Finding Your Voice in Labour

I have a distinct memory of looking at my husband’s face during my birth with James, with desperate eyes, pleading with him to read my mind – to get a towel for the floor, a hot pack for my raging bum, a drink of water, call the midwife and not to tell her she has time for a shower, wake up the kids and be ready to catch this baby because it’s coming NOWWWWWW. 

I’ve often wondered why partners were not endowed with the mind-reading gene when loving a woman. What’s with that? It would save so much marital chaos. Funny memories now, but at the time, I could not convey what I wanted and what was happening – even though I teach this stuff! A powerful reminder of how vulnerable women are in labour. 

The rational brain has taken a holiday, only to be left with the primal instinctive brain who is not big on words.

Finding your voice in labour starts well before labour day. This requires engaging with your health professionals in a way that suggests you would like to be a part of the decision-making process. 

Who is making the decisions?

Health professionals are great and know stuff you don’t, but you need to appreciate that they work under a lot of different forces that will influence their decision making. When people hand over their power, decisions can be made on your behalf that are not always in your best interest or even about you. Hospitals are busy places, and the logistics of handling many women in labour at the same time can be incredibly difficult and hard to manage.

How are the decisions being made?

Many of the decisions being made will be based on hospital policy, which may or may not be relevant to your individual circumstances. These practices come from research (of which remaining ‘current’ is difficult as there is new evidence coming out all the time) that results in policies being made that can indicate trends in managing risk factors. Treating all women with gestational diabetes, or advanced maternal age, or IVF conceptions the same way is not overly accurate at assessing risk. You need to look at the woman and her pregnancy as a whole.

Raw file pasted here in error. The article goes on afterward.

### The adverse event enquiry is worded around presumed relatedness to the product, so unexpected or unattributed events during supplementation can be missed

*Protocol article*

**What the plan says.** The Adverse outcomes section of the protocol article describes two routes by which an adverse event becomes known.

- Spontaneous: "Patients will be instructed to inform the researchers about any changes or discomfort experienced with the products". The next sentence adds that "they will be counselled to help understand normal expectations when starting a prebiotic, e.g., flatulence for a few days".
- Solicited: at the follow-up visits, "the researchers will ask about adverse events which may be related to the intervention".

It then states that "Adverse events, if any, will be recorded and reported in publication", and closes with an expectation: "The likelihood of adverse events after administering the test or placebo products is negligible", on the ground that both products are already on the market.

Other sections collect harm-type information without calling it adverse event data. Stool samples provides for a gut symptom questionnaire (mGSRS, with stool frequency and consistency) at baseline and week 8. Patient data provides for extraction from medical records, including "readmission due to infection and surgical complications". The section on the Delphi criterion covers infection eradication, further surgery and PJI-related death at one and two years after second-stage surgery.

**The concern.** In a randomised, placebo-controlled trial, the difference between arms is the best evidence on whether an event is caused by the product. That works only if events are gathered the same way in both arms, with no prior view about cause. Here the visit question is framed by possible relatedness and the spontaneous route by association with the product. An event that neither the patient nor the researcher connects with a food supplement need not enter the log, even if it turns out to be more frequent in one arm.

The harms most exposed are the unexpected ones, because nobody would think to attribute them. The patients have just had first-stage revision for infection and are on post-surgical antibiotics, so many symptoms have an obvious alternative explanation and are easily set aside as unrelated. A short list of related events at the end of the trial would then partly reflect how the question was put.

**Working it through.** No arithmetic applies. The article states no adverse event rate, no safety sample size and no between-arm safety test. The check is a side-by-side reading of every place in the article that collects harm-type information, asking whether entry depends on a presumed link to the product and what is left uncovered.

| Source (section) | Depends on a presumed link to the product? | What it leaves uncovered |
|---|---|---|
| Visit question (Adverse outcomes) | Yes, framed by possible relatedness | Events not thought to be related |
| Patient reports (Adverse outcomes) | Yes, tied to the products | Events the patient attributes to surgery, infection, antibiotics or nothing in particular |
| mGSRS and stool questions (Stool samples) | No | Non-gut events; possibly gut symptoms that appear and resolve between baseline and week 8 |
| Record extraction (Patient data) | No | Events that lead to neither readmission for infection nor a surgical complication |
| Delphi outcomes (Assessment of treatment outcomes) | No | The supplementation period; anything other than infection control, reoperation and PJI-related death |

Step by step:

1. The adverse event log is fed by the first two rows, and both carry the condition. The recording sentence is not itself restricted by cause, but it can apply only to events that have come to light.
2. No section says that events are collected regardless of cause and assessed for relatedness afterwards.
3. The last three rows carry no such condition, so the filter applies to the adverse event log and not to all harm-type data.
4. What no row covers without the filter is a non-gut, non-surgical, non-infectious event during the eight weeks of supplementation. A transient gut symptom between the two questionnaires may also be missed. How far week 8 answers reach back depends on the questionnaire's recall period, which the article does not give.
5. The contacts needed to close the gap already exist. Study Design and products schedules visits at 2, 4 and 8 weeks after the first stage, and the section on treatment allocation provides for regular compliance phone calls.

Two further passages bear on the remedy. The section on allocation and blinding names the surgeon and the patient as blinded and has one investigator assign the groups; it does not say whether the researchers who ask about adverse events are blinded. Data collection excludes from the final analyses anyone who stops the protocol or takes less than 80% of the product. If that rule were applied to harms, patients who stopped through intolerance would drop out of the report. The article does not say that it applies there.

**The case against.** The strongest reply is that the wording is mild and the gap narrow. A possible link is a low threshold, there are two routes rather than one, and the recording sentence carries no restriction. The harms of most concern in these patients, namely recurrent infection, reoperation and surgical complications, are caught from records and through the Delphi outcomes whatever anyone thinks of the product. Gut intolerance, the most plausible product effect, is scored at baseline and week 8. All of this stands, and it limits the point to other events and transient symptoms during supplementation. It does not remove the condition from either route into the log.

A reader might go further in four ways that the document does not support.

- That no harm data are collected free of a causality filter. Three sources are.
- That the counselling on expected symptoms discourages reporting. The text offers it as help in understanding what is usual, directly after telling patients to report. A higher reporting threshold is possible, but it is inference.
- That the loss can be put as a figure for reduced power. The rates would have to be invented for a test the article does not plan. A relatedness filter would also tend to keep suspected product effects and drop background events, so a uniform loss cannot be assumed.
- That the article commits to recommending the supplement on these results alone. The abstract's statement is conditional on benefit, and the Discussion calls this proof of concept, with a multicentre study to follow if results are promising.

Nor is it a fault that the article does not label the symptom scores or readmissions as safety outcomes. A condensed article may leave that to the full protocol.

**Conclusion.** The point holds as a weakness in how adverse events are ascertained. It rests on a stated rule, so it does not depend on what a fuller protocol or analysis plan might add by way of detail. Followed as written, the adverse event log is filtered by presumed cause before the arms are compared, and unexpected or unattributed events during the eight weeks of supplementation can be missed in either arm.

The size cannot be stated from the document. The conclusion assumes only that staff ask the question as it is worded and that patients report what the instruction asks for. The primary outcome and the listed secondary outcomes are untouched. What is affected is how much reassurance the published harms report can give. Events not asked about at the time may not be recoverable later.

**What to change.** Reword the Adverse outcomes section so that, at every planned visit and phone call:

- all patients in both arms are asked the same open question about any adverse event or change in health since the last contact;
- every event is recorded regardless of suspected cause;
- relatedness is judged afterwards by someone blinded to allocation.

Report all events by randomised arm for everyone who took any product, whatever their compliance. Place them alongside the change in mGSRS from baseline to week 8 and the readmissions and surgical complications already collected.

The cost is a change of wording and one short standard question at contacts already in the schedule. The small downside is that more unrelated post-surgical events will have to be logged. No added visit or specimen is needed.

Get to the What

Communication between both parties is the key to making good decisions based on your own unique situation. This requires you to get educated and ask questions. It is also important you can identify the difference between a medical necessity and a choice. Here are some good questions to start;

  • What are the risks?
  • What are the benefits?
  • What are the alternatives?
  • What else might she need if we do this?
  • What would happen if we waited?
  • What would happen if we didn’t do the procedure?

Getting educated and understanding the birth process will help you to make better decisions and get clear on what is important to you.

I also encourage my families to create a birth map (Bella Birth) of how they would like to approach their labour. Keeping in mind that things can change, and you are open to renegotiating. This puts you in partnership with your caregivers, communicating clearly, and usually leads to a much greater level of satisfaction with the outcome.

Finding your voice in labour starts well before labour day, and having a partner or birth support person who can communicate this will be gold. This really does help women to get on with the job of birthing if they know that their voice is safely in the hands of someone who loves them, at least until we learn to read the minds of women in labour. 😊